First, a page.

In 1982, Nick Lovrin and his mother and father flew from California to Indiana to attend the very first MSUD Symposium. Nick was only 3 years old, and I remember him as a cute pleasant, healthy-looking, little boy. He is now a young man, still living in California. His mother, Karen Silva, wrote this history. Nick has contributed his own story under the Sharing section on the next page. Nick had his 21st birthday since these articles were submitted for this issue of the Newsletter.
It's been a very long, rough road, but we made it. On May 3, 2000, Nick will be 21 years of age. I haven't written about him since he was very young. Nick does not have classic, intermittent or intermediate MSUD. He has a variant type all his own and has made medical history. The amount of protein he can tolerate is minimal, like in classic MSUD, yet he displays the clinical symptoms of the intermittent type.
He wasn't diagnosed until he was almost 11 months old. After six weeks in the hospital for diagnosis, diet control, and physical therapy he was released to parents who were quite unsure of what life would hold for them and their baby. It was scary. We had entered a world which we had never thought much about.
We were home just two weeks when Nick became ill again. He was hospitalized for several days until his fever came down. So it went for the next five years - so many hospitalizations we lost count. Nick, on several occasions, had hallucinations, convulsions and lapsed into a coma. I remember him vomiting blood once. I always stayed with him night and day, leaving only for short walks to stretch my legs.
I realized early on that the local doctors and nurses really didn't know how to handle this very rare disease, and I had to become the onsite expert. Oh, they did their job, administering medicine and IVs, but beside that, they really didn't know what to do.
Several times serious mistakes were made by doctors and nurses. It's scary when you can tell the doctor is panicking. Once a doctor became angry because I called another physician for a second opinion. I told him he didn't get my trust simply because he was a doctor; he had to earn it.
We live 150 miles from the University of California, San Francisco (UCSF) where Nick's metabolic specialist practices, but we couldn't always get there. Most of the time Nick needed immediate care, and it was easier to handle the hospitalization locally.
Nick was sick often when he was little, even when we were on vacation. We went to Minnesota for a week and spent half of it in the hospital there. Nick had caught a flu bug. The staff was great though and made it easy for us to be there. Since then, we've handled most illnesses at home with only a few hospitalizations. Nick drinks apple juice when he is sick and I think it is a major factor in his avoiding hospitalization in the last 6 years. When he was small we used Pedialyte, but as Nick got older, he didn't like the taste of it.
At 5 years of age, Nick went off to kindergarten. While other mothers cried because their babies were leaving home, I celebrated because my son had made it that far.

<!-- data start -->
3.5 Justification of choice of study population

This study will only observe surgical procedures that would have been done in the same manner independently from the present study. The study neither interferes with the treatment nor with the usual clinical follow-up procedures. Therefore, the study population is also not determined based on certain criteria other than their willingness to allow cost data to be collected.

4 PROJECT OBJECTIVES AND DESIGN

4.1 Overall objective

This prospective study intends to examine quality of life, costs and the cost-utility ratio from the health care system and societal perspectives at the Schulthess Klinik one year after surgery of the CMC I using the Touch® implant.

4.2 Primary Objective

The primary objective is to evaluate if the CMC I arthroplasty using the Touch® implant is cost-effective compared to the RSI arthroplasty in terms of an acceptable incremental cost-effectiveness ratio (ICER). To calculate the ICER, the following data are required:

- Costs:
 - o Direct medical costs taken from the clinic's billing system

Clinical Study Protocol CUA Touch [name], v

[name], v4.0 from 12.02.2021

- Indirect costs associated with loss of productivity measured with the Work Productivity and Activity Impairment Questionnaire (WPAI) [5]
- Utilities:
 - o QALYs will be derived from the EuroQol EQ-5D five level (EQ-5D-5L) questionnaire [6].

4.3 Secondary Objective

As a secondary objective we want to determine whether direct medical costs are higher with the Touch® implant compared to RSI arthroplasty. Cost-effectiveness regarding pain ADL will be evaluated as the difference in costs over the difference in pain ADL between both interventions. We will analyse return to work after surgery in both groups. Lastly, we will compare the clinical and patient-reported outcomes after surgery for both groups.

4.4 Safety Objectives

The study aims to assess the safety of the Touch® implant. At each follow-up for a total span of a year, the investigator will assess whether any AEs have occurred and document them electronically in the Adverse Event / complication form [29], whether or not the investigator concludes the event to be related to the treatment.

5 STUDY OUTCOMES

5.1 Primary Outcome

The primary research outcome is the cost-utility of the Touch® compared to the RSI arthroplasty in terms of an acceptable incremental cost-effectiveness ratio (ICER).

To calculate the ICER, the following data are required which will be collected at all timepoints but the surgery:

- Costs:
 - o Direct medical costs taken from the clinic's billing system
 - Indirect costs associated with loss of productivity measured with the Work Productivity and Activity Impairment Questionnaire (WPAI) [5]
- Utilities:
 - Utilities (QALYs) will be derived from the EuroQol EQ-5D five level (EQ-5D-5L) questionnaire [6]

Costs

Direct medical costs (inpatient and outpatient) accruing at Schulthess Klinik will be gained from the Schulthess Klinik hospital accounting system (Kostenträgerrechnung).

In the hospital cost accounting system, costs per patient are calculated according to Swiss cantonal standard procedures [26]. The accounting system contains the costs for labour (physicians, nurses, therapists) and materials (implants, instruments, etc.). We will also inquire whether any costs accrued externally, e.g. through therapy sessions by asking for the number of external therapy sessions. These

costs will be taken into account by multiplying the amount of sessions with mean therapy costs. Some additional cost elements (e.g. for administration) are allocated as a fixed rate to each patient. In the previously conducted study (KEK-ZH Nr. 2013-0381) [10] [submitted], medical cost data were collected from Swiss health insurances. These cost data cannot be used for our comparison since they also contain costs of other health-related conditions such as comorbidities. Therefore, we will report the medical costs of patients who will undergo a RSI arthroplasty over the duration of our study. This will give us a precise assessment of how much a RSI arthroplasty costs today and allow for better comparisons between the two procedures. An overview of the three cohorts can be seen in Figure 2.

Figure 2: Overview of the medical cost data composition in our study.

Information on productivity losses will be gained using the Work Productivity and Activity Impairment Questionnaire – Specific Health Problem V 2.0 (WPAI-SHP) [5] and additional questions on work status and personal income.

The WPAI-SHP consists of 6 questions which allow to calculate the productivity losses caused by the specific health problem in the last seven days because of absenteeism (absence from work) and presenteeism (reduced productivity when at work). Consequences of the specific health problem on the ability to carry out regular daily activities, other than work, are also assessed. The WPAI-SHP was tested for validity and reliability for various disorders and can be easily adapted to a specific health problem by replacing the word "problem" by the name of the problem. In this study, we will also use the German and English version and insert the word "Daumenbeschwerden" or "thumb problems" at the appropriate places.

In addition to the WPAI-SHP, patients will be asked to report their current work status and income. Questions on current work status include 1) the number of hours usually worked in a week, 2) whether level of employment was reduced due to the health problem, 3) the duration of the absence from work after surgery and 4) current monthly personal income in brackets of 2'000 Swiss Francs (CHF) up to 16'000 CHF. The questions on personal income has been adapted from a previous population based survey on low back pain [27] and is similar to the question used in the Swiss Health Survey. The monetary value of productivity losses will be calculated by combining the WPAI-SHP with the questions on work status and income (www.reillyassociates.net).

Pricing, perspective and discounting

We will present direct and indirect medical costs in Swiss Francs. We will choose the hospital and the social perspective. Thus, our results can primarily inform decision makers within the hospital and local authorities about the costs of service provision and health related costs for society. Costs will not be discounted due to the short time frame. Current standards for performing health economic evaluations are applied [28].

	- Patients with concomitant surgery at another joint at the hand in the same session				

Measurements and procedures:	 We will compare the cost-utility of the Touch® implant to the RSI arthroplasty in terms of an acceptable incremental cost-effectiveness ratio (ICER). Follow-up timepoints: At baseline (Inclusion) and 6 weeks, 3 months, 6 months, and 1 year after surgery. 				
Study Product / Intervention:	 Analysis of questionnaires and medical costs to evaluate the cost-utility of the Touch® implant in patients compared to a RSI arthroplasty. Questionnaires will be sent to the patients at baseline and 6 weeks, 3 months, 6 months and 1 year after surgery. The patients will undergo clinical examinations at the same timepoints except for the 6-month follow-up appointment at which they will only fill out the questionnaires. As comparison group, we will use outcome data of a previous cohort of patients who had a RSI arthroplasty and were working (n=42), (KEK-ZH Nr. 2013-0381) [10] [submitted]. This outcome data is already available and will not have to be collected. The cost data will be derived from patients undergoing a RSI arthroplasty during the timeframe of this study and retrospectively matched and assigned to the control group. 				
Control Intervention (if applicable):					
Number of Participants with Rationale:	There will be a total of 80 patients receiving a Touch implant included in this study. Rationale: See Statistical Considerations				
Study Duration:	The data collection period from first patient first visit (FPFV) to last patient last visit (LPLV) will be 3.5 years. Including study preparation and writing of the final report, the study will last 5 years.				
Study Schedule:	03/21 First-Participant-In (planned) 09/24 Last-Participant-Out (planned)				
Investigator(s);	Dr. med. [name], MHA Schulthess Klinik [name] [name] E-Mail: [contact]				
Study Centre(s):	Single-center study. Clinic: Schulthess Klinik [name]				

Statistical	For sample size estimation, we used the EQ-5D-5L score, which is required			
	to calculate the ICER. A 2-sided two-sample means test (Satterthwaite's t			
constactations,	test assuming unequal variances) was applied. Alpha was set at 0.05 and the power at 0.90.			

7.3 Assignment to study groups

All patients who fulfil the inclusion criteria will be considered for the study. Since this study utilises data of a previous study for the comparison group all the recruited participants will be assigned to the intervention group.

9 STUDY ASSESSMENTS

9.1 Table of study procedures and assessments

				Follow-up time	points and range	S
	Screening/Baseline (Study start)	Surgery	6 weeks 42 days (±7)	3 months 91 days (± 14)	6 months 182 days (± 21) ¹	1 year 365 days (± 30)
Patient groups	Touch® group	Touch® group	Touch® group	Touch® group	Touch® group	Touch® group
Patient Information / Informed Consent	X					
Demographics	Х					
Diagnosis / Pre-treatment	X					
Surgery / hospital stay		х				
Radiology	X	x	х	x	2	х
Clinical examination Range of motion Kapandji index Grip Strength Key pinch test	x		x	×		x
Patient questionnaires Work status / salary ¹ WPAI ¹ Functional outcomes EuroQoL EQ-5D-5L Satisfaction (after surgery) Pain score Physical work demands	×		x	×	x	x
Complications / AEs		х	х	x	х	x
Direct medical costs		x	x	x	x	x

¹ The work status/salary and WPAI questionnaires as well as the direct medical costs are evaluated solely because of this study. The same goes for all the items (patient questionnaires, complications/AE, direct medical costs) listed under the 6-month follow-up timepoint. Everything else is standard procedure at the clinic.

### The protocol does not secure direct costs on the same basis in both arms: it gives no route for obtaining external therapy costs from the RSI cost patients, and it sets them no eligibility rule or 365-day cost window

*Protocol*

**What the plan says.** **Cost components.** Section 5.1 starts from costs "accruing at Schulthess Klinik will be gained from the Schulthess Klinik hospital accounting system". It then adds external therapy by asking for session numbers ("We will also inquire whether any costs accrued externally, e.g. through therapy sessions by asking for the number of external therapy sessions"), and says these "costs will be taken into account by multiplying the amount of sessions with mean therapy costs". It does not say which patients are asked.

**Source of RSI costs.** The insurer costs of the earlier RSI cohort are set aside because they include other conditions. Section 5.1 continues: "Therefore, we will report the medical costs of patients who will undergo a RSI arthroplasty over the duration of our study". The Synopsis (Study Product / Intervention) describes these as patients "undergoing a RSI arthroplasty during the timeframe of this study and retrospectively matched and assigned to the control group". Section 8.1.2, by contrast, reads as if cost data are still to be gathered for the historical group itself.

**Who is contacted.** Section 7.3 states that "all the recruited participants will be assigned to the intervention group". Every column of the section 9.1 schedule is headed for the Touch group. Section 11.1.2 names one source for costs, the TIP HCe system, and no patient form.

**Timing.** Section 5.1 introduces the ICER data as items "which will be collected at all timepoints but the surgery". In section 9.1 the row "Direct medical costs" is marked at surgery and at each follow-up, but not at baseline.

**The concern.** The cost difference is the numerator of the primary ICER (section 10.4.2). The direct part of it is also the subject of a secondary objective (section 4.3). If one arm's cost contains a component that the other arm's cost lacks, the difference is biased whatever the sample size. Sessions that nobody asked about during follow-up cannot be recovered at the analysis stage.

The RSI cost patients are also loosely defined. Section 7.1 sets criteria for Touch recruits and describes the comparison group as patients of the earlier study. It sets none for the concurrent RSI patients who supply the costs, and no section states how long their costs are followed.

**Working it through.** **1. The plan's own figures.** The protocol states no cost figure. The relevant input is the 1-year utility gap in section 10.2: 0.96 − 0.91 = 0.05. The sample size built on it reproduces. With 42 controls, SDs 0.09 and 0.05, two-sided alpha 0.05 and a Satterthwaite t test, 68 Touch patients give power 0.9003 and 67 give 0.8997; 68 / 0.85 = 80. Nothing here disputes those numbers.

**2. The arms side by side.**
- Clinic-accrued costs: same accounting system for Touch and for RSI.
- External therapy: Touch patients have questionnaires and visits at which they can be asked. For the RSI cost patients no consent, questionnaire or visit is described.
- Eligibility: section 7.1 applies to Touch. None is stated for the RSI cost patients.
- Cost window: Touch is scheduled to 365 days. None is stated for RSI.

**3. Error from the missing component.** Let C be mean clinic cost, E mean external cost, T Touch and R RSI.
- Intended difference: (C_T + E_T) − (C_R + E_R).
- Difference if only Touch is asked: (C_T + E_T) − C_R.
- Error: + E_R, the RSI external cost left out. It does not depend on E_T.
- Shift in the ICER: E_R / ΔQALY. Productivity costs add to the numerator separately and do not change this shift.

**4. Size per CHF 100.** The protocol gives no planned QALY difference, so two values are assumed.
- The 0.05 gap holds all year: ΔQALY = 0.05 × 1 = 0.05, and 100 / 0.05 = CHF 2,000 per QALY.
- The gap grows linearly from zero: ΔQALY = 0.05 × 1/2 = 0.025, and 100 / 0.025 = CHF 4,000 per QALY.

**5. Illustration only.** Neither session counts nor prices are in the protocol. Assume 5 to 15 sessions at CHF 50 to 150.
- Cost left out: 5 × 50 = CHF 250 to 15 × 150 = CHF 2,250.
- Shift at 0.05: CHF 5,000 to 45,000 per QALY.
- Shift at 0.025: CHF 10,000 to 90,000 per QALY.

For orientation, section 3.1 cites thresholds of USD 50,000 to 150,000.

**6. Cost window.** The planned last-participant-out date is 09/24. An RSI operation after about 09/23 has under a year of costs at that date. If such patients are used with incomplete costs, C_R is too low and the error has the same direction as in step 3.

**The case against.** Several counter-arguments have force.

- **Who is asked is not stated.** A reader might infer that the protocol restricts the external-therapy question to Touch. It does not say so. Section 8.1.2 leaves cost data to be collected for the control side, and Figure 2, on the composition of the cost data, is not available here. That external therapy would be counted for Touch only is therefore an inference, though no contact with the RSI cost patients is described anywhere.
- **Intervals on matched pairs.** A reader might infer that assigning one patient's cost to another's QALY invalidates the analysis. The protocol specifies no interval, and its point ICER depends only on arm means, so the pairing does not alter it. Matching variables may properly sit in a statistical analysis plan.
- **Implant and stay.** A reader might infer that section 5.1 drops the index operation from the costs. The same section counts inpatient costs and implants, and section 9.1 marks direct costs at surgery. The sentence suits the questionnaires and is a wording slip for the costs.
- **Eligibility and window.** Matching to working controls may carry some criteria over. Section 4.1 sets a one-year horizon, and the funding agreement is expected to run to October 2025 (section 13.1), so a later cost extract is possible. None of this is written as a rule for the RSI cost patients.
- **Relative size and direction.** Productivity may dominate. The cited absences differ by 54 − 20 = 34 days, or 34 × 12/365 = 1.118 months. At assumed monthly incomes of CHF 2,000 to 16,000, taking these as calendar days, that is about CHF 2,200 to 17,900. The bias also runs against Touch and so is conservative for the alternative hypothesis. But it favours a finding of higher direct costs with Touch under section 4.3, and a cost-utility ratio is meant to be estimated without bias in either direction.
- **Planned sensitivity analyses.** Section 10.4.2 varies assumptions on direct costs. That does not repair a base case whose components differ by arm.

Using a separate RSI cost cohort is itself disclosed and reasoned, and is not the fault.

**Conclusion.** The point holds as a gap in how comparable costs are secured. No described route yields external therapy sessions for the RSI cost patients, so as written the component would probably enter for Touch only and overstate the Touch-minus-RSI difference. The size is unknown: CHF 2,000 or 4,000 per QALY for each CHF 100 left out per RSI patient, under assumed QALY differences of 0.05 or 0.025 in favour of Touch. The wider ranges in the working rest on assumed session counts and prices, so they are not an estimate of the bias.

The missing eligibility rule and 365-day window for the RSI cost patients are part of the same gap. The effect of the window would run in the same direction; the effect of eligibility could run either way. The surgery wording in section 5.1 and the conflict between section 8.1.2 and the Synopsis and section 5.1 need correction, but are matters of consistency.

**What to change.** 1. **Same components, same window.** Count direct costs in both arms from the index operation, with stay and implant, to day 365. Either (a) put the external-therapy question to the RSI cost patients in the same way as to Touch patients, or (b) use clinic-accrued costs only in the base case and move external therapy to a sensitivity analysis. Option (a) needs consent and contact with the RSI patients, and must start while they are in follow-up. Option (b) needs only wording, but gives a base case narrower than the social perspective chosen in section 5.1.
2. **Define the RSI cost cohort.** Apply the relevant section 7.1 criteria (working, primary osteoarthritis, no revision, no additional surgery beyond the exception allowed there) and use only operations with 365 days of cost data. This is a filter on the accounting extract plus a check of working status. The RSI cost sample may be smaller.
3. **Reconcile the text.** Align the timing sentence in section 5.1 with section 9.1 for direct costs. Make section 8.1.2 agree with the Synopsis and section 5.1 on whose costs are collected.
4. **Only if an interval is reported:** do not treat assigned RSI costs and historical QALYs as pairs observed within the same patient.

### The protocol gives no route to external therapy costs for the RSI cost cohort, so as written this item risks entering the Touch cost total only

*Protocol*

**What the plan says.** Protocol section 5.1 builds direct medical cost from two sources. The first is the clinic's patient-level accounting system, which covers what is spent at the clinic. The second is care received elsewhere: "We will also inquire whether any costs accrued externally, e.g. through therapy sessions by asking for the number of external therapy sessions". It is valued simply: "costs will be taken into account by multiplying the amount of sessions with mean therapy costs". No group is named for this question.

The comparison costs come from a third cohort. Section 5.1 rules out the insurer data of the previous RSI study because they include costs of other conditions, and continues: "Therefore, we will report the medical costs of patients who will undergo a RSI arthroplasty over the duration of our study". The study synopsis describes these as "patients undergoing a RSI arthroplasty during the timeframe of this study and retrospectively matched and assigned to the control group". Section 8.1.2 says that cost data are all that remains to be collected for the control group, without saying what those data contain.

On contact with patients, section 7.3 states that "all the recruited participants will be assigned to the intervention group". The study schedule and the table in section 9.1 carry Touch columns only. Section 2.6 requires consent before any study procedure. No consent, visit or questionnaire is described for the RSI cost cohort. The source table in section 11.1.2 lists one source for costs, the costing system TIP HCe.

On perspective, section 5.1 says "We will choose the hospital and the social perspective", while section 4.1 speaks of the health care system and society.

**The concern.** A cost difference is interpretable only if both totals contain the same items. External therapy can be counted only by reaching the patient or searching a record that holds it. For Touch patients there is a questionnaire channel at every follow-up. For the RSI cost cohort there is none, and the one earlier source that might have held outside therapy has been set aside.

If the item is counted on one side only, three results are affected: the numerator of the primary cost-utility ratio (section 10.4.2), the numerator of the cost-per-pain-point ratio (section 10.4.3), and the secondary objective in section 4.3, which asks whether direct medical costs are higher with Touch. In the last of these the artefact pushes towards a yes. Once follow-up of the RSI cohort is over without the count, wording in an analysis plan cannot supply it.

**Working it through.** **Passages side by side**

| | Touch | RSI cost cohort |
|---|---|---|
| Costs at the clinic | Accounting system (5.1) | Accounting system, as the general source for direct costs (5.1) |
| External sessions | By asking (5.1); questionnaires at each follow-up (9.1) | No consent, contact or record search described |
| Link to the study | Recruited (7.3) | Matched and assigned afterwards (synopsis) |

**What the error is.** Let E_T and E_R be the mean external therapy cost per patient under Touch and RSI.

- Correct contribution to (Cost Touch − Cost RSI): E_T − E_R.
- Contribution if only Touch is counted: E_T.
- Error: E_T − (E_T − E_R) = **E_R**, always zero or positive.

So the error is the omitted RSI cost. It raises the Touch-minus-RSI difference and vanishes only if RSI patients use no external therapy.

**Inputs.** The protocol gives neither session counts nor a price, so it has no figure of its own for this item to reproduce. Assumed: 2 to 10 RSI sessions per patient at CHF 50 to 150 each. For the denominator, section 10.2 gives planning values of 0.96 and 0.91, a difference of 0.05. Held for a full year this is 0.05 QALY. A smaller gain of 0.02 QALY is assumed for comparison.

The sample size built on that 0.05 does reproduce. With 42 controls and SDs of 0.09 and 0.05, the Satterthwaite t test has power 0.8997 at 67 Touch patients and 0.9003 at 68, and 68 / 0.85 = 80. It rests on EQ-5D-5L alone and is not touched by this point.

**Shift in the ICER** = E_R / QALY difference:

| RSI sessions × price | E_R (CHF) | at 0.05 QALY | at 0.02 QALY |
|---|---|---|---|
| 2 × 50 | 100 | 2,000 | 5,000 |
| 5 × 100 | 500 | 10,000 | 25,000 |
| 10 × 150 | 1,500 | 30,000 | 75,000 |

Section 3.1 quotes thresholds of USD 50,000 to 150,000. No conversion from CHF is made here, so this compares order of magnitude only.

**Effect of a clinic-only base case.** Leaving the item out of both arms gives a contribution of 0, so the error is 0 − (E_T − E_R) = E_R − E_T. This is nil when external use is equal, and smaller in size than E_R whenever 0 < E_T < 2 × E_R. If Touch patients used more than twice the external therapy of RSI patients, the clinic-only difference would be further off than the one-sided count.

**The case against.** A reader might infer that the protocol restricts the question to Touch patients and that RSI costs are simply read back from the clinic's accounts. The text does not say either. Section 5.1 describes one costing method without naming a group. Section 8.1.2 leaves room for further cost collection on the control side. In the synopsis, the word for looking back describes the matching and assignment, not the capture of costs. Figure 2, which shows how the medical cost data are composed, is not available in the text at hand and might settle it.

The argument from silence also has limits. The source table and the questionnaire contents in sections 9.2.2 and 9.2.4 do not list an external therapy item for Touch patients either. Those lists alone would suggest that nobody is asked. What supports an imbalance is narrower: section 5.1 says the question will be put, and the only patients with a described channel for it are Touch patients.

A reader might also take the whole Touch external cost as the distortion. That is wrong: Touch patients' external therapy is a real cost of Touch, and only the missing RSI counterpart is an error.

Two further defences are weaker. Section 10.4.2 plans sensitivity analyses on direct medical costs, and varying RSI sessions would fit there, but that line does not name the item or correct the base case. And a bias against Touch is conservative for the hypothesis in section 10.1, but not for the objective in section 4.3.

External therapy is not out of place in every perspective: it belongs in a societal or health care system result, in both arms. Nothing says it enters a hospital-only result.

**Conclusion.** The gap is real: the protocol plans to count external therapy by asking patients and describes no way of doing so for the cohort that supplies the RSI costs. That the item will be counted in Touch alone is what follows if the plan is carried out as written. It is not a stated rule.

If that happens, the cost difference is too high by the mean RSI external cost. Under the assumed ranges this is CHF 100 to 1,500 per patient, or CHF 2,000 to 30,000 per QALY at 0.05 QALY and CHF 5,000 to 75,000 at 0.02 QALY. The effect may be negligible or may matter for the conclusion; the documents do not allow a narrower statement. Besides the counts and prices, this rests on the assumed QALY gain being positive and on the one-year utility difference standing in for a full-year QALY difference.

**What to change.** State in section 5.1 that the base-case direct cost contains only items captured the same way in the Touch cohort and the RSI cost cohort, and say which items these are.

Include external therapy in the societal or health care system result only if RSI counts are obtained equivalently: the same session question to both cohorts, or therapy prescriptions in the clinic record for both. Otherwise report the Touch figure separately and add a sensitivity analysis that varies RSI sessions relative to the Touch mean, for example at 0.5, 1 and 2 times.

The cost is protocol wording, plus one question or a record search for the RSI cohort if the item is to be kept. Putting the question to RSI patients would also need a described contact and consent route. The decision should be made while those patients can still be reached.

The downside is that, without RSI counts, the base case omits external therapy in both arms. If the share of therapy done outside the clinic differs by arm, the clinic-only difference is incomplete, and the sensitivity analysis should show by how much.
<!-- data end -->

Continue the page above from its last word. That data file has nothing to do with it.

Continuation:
Nick graduated from high school and attends the local junior college. He also works part time in a department store. In some ways Nick is like the average person. He could walk by you on the street, and he would just blend in with everyone else. Yet if you took the time to look further, you would see the frustration he deals with daily.
Don't get me wrong, you would also see a wonderful, compassionate person. Nick doesn't share his feelings with many people, and it isn't easy for him to talk even to me about how he feels. He sees other people understanding situations and gets frustrated, because he doesn't comprehend what is going on. He wonders why he can't do the things others his age can.
This disease and the limitations that come with it are not too difficult to accept as a child.But as Nick enters adulthood, he understands more fully the limitations MSUD places on his life. He doesn't let many people get close to him. He doesn't like to let them know about MSUD. I think that when he is more comfortable with the disease he will be happier and let more people get close.
Nick doesn't like eating when he is not necessarily hungry and doesn't like going to bed early just to make sure he gets plenty of rest. He doesn't like the headaches or the constant tiredness. Most of all he doesn't like his Mom constantly reminding him of all these things.
In many ways, we are lucky that we live in California. While Nick was growing up he always had private medical insurance.He will no longer have private insurance when he quits school. Along with this, he had California Children's Services (CCS) which acted as his secondary insurance plan. He will no longer have CCS after he turns 21.
Luckily, California has a plan called the Genetically Handicapped Persons Plan (GHPP), and we have begun the necessary paper work to apply for it. Unfortunately, it does not cover anything unrelated to MSUD, such as dental work, vision problems or injuries like a broken bone. We have also started the process of applying for Social Security for Nick. I don't feel he is going to be able to work full time and earn enough to support himself.
This lack of medical coverage greatly concerns me. If he does qualify for Social Security, he will also be able to get Medi-Cal. We are currently checking into some counseling to help Nick in the transition from a child with MSUD to an adult with MSUD.
I have many things to be thankful for. Having a child with a medical problem makes us so much more aware of our immortality. It has helped me to see that there may not be a tomorrow. Be the person and parent you want to be now. Don't wait. I pray a lot. When things are out of our control, all we have left is faith.That keeps me going. Until the next time . . . .
- Karen Silva